THE PROSPECT of a paltry harvest in much of Victoria and New South Wales has prompted a number of transport operators to redeploy some of their trucks for a stint of grain-carting work in Western Australia.
Bendigo-based operator, Brendan Maher, Victoria, has arranged for two two-trailer road trains, one owned by Maher’s Transport, and the other by a subcontractor, to work in WA’s Geraldton zone this harvest.
“We’ve never been over to do a harvest before, and the plan is to cart grain for six weeks,” Mr Maher said.
“We’ll bring back wheat back to sell up-country in Victoria and that will cover our fuel.
“There’s so much getting cut for hay over here that there’s not going to be much work around.”
Nichol Trading’s Brook Nichol said two of the company’s seven B-doubles left the depot in Rochester, Victoria, last Tuesday bound for six to eight weeks of work in the Geraldton zone.
“We’re hoping to cover the cost of fuel over and back when our trucks come back with a load of grain,” Mr Nichol said.
“There will be a harvest in northern Victoria, but it will be so small that growers will be able to cart it themselves.
“We’re in a typically very reliable area, but just about everything’s been cut for hay this year.”
Mr Nichol said the company’s fleet normally worked within a 500-kilometre radius of the depot, but had had to look further afield in the current harvest.
“We’ve expanded our tipper fleet with our fertiliser business, and tippers don’t do hay work.
“It’s one of those years you have to take a punt.”
Kelvin Baxter Transport principal, Kelvin Baxter, from Berrigan in NSW said his company already has four trucks operating in the Kwinana port zone around the Merredin district.
“Another two are on their way, and we might end up with anywhere between 10 and 15 over there,” Mr Baxter said.
Humphreys Bulk Haulage at Nullawil, Victoria, is also sending two trucks to WA for harvest, and Hyles Bulk Haul from Bungendore, NSW, is already operating its truck in the Geraldton zone.
Grain Central understands most of the western work lined up by eastern operators has come through connections with their WA peers.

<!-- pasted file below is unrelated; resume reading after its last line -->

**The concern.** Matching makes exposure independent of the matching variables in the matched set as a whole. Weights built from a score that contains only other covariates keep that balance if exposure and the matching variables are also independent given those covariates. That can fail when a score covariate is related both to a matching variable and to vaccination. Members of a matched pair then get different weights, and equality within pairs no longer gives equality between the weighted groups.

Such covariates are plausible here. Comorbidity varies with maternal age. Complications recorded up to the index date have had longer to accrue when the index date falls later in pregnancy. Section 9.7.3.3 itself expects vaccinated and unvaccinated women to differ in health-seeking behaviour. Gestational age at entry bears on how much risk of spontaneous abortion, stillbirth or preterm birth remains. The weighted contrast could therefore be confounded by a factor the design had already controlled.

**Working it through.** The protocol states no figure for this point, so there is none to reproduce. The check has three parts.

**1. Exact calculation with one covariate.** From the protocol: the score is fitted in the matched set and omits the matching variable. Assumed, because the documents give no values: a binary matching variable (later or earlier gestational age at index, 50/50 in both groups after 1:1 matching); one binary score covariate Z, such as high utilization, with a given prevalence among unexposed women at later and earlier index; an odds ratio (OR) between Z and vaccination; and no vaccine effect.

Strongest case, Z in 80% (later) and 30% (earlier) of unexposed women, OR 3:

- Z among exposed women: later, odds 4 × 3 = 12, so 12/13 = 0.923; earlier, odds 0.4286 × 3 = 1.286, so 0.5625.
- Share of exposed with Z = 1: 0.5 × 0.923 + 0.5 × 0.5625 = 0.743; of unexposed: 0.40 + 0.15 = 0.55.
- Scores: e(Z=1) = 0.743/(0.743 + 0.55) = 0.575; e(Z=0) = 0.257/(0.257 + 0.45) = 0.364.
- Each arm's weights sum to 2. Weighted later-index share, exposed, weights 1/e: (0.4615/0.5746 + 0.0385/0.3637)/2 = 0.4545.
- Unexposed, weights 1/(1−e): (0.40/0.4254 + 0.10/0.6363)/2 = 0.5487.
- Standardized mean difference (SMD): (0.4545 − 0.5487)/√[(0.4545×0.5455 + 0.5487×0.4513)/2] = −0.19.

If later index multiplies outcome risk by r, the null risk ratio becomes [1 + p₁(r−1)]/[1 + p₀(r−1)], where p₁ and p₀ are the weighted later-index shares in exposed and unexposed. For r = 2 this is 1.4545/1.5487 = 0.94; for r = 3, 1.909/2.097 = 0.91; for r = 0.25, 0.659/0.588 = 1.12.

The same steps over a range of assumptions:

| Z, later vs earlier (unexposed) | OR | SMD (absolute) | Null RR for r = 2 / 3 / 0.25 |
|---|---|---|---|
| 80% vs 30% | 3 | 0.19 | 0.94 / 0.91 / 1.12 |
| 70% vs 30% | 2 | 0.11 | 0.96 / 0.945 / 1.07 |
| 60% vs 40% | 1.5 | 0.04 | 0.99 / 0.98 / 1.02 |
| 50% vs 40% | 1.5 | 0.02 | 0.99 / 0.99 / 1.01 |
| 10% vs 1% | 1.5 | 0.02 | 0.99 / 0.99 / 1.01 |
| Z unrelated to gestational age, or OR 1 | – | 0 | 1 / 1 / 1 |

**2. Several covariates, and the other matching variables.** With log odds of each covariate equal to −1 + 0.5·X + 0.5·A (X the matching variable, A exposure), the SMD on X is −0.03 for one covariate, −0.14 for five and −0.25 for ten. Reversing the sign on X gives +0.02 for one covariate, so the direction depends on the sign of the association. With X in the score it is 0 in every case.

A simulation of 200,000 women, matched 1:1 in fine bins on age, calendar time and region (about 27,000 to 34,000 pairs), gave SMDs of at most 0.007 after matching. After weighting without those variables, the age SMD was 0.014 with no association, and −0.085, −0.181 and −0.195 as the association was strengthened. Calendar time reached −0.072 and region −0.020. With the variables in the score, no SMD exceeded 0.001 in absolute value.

WA bulk handler, CBH Group, received its first load of the state’s 2018-19 harvest in the Geraldton zone on October 16, and the state’s harvest is now gathering pace.
WA grower, Paul Kelly, Mingenew, is expecting to start his harvest today or tomorrow, and said below-average rainfall had taken the gloss off prospects for above-average yields.
“Early last month, we were looking at the best yields we have ever had, but we got 11 millimetres of rain instead of the average 40mm.
“We’ll still be above average, and we’re hoping for four tonnes per hectare on the cereals, and maybe 2t/ha on the canola.
“Our crops look the part, and we feel for our peers over east.”
According to the latest Grain Industry Association of WA forecast, the Geraldton and Kwinana zones are expected to produce 1.6 million tonnes (Mt) and 4Mt respectively of wheat, while the latest ABARES report pegs NSW wheat production at 2.5Mt and Victoria’s at 2.7Mt.
WA’s two northern zones alone are therefore likely to produce more wheat than NSW and Victoria combined this year.
Further downward revisions are expected in the light of crops being cut for hay in the Mallee in particular when ABARES details the 15-per-cent cut it made last week to the national winter-crop estimate.
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